James's Reviews > Looking Glass

Looking Glass by James R.  Strickland
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's review
Nov 27, 2007

(Review from the author)
it was amazing
Recommended for: Cyberpunk, anime, and science fiction fans. Especially those over 30.

I wrote this one. You should know that up front. Because, like, my name's on the cover and everything. :)

Seriously, though.

When I set out to write Looking Glass, in November of 2004, I was angry. Angry about how the net had evolved, angry about the results of the most recent election, angry about how big corporations were exploiting everything, but especially exploiting DRM to own vast swatches of our culture, and so on. And cyberpunk has always been an angry genre. It's also a genre I'd tried once before, back in 1991, but never gotten very far with.

Since Looking Glass was my National Novel Writing Month project for that year, I cannibalized the world from that 1991 book - a world where petroleum is too valuable to burn, and the resulting energy crisis has forced technology in some very different directions - rolled in the years of net culture I'd absorbed since 1991, as well as the potential long term fallout of what I perceived as a growing lack of social bonds between groups who disagree.

This is the world of Cath Farro. She, in her turn, came out of that same anger, the same frustration with working in high tech, the same sense that once AOL connected itself to the Internet (known as the Endless September), everything got worse. She went through the same paradigm shift I can remember, except that she did it younger, when it was more keenly felt. She's also older - forty - because the kind of skills you need and kind of impacted fury you need in a cyberpunk world are the products of years of experience and study. Making her older meant that I didn't have to make all her opponents intrinsically dumb. It meant that I didn't have to come up with some improbable background to explain why she can do the things she can do and others can't. It also meant that, despite living in a near-future world, she's a product of our time, and the times we live in. Cath would be in her twenties today.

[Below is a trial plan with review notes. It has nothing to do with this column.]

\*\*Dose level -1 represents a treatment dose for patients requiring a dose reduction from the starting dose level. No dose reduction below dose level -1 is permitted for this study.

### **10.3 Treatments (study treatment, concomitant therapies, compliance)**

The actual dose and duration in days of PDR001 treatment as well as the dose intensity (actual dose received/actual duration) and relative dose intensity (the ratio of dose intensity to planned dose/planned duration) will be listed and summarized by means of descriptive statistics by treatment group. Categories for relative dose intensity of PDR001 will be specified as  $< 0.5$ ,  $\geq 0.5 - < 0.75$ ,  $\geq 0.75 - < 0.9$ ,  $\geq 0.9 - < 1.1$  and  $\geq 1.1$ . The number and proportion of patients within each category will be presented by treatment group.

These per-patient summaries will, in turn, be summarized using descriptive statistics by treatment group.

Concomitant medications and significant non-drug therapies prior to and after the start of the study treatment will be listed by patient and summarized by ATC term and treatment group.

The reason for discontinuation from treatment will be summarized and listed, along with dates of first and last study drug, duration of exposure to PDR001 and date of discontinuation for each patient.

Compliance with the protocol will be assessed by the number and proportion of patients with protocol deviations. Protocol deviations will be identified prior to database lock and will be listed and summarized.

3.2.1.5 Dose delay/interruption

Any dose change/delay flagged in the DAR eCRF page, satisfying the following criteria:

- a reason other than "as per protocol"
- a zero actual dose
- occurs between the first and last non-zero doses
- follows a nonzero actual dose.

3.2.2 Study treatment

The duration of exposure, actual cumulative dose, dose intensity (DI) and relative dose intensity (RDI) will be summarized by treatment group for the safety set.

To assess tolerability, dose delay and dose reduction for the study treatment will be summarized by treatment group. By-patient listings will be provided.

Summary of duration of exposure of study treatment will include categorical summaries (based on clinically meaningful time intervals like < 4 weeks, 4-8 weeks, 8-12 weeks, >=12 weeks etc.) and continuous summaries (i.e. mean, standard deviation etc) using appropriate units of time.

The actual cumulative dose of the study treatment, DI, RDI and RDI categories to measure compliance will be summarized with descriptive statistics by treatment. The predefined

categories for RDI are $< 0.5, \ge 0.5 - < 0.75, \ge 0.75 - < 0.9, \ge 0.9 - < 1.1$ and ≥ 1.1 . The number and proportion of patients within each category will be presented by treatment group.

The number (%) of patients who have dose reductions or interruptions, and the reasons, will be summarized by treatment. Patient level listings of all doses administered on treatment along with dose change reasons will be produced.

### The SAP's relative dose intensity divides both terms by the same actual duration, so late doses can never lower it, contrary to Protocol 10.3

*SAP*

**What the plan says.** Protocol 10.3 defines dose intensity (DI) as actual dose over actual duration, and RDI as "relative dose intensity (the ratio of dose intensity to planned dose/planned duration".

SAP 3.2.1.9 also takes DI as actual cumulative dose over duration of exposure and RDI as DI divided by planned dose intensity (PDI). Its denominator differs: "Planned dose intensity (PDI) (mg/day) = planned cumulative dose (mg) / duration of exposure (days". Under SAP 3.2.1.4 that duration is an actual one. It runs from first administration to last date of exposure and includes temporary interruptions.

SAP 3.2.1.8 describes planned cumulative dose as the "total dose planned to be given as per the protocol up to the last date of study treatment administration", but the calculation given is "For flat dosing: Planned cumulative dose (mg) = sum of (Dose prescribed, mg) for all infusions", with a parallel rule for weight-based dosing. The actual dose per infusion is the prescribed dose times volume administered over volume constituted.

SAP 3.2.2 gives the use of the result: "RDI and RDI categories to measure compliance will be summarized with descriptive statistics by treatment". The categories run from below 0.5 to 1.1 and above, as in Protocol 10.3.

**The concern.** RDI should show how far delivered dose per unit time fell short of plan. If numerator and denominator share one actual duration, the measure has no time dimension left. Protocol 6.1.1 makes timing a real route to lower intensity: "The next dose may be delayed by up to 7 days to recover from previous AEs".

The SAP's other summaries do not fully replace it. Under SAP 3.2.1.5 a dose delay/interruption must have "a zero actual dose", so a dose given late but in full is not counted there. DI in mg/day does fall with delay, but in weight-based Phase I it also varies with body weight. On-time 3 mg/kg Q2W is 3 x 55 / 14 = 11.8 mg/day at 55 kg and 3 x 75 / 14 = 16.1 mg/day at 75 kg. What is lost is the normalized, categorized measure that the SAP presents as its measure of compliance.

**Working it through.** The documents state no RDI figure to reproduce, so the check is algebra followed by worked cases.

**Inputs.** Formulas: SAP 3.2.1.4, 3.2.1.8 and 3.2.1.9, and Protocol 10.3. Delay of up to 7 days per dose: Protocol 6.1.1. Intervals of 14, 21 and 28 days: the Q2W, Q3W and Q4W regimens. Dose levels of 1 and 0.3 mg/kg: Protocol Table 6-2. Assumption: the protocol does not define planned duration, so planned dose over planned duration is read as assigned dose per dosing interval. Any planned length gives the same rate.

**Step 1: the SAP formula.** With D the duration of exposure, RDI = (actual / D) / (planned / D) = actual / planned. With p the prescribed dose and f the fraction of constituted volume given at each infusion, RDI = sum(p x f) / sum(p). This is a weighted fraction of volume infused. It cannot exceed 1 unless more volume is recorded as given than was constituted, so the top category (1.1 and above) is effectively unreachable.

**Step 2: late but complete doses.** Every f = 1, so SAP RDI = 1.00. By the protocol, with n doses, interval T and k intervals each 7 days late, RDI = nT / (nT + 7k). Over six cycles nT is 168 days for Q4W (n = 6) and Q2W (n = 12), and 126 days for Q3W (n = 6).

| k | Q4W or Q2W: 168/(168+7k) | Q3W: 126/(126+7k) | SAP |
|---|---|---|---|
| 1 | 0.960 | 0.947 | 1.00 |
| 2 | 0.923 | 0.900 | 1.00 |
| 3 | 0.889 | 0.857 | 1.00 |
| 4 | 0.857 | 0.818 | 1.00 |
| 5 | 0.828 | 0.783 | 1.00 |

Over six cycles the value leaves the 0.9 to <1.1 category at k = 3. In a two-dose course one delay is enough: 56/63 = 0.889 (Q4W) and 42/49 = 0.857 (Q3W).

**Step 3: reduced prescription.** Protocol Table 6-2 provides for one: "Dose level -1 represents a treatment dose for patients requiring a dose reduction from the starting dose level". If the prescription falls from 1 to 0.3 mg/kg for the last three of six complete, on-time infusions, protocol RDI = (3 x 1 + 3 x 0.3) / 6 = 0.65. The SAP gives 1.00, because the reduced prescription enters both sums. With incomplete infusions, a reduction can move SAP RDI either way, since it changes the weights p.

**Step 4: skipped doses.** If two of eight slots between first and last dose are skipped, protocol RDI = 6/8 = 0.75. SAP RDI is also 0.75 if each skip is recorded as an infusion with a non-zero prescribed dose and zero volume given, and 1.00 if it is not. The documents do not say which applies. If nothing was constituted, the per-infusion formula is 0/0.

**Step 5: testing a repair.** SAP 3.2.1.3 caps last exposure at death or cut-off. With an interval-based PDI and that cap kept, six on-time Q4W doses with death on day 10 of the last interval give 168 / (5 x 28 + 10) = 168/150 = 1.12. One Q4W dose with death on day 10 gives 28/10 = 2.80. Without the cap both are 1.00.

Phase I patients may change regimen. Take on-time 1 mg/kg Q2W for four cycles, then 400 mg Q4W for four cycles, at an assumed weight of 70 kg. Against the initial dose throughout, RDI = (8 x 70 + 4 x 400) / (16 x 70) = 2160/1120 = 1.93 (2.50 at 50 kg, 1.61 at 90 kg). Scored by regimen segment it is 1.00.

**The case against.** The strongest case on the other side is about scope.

What happens? Well, the nutshell version I give people when they ask goes like this: Catherine Farro is a 40 year old paraplegic. She works in a virtual environment doing network security for a large corporation. On Friday, payday, someone attacks her and her team. The rest of the story is her figuring out what was real and what was virtual (and which parts of those matter), who did it, why they did it, who sent them, and going after them.

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